Timetable information in the Course Catalogue may be subject to change.

University Homepage
DRPS Homepage
DRPS Search
DRPS Contact
DRPS : Course Catalogue : School of Philosophy, Psychology and Language Sciences : Philosophy

Undergraduate Course: Consciousness, Life and Mind (PHIL10238)

Course Outline
SchoolSchool of Philosophy, Psychology and Language Sciences CollegeCollege of Arts, Humanities and Social Sciences
Credit level (Normal year taken)SCQF Level 10 (Year 4 Undergraduate) AvailabilityNot available to visiting students
SCQF Credits20 ECTS Credits10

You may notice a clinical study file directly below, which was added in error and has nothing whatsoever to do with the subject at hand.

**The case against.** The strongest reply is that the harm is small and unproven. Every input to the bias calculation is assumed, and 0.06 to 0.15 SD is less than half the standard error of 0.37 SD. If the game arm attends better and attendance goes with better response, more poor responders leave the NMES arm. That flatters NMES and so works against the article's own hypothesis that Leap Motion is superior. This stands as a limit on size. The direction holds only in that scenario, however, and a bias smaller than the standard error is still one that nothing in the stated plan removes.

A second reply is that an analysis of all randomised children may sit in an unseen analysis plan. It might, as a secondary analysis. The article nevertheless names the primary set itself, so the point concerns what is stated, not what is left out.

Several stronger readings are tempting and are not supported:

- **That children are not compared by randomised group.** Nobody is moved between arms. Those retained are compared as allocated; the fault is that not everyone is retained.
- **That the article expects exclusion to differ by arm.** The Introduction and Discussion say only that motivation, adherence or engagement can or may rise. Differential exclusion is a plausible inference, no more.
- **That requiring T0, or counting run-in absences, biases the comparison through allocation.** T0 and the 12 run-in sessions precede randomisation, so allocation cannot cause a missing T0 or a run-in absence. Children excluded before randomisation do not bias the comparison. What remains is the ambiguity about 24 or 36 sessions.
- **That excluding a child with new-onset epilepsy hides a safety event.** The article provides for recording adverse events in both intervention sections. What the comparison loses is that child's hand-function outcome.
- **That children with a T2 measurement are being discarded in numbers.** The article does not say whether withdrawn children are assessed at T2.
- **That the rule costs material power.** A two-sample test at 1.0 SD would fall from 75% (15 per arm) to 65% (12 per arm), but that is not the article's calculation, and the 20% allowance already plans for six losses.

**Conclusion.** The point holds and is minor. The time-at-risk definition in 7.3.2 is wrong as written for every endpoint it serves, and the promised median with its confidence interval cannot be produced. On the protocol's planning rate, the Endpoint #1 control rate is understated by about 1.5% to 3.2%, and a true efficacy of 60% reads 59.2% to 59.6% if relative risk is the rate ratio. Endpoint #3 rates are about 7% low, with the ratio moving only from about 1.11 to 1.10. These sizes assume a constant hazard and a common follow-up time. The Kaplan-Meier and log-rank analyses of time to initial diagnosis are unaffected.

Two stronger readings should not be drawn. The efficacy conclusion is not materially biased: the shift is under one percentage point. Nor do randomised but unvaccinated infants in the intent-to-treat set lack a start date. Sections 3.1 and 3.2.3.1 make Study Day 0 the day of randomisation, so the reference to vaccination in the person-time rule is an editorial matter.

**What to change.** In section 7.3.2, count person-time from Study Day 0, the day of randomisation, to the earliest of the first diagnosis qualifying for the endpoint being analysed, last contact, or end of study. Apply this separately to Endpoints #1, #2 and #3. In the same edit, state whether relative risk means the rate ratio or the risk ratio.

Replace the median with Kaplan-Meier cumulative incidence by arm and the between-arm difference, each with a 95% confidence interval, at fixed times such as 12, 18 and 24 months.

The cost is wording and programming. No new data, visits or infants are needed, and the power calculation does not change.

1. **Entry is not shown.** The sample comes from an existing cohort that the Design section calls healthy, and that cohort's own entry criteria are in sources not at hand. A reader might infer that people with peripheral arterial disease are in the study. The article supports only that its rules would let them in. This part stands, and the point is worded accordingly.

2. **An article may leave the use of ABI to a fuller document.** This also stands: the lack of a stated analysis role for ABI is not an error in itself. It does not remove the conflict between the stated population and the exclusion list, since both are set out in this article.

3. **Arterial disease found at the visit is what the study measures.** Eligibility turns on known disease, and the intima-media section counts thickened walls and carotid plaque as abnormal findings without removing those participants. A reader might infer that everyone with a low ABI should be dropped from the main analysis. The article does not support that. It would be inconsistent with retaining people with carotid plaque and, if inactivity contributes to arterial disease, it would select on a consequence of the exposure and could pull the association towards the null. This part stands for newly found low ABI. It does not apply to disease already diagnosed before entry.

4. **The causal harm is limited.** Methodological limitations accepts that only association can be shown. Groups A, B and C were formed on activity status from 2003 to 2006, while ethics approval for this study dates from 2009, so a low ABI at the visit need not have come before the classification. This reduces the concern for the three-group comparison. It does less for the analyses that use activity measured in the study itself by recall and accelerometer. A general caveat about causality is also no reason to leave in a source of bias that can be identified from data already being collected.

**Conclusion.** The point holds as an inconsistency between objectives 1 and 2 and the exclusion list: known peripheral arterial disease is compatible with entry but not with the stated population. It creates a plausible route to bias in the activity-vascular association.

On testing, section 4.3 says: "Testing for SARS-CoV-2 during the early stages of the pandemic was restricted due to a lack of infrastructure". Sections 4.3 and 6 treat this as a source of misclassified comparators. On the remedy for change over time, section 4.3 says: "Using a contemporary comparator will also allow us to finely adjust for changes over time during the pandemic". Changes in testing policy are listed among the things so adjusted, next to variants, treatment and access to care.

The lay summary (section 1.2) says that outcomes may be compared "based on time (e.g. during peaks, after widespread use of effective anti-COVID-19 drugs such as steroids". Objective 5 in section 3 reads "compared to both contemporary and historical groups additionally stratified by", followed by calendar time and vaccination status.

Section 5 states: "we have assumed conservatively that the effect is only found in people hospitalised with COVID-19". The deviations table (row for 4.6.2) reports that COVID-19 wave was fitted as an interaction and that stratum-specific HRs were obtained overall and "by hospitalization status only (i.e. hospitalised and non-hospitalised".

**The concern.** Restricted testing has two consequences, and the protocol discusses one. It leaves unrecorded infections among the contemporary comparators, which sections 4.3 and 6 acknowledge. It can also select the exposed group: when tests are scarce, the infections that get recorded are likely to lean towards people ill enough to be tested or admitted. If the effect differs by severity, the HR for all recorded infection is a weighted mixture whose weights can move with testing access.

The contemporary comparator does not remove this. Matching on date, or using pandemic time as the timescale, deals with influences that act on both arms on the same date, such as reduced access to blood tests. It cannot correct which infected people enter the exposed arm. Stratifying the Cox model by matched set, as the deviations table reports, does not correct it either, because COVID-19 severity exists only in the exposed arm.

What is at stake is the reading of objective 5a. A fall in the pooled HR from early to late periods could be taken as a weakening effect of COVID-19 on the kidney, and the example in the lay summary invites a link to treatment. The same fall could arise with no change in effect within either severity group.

SummaryThis course will explore philosophical issues in consciousness studies, with particular attention to recent approaches that foreground the roles of life, biological organisation, and embodied activity in their explanations of the character or emergence of conscious experience. The first weeks of the course will introduce students to the functionalist and computationalist approaches to consciousness of the late 20th century, and the philosophical puzzles that those approaches raise. The remainder of the course will introduce students to several different approaches within recent science and philosophy of consciousness that emphasise the importance of life, activity, embodiment, or some combination of these, and consider whether and/or how they help us to explain how consciousness fits into the natural world.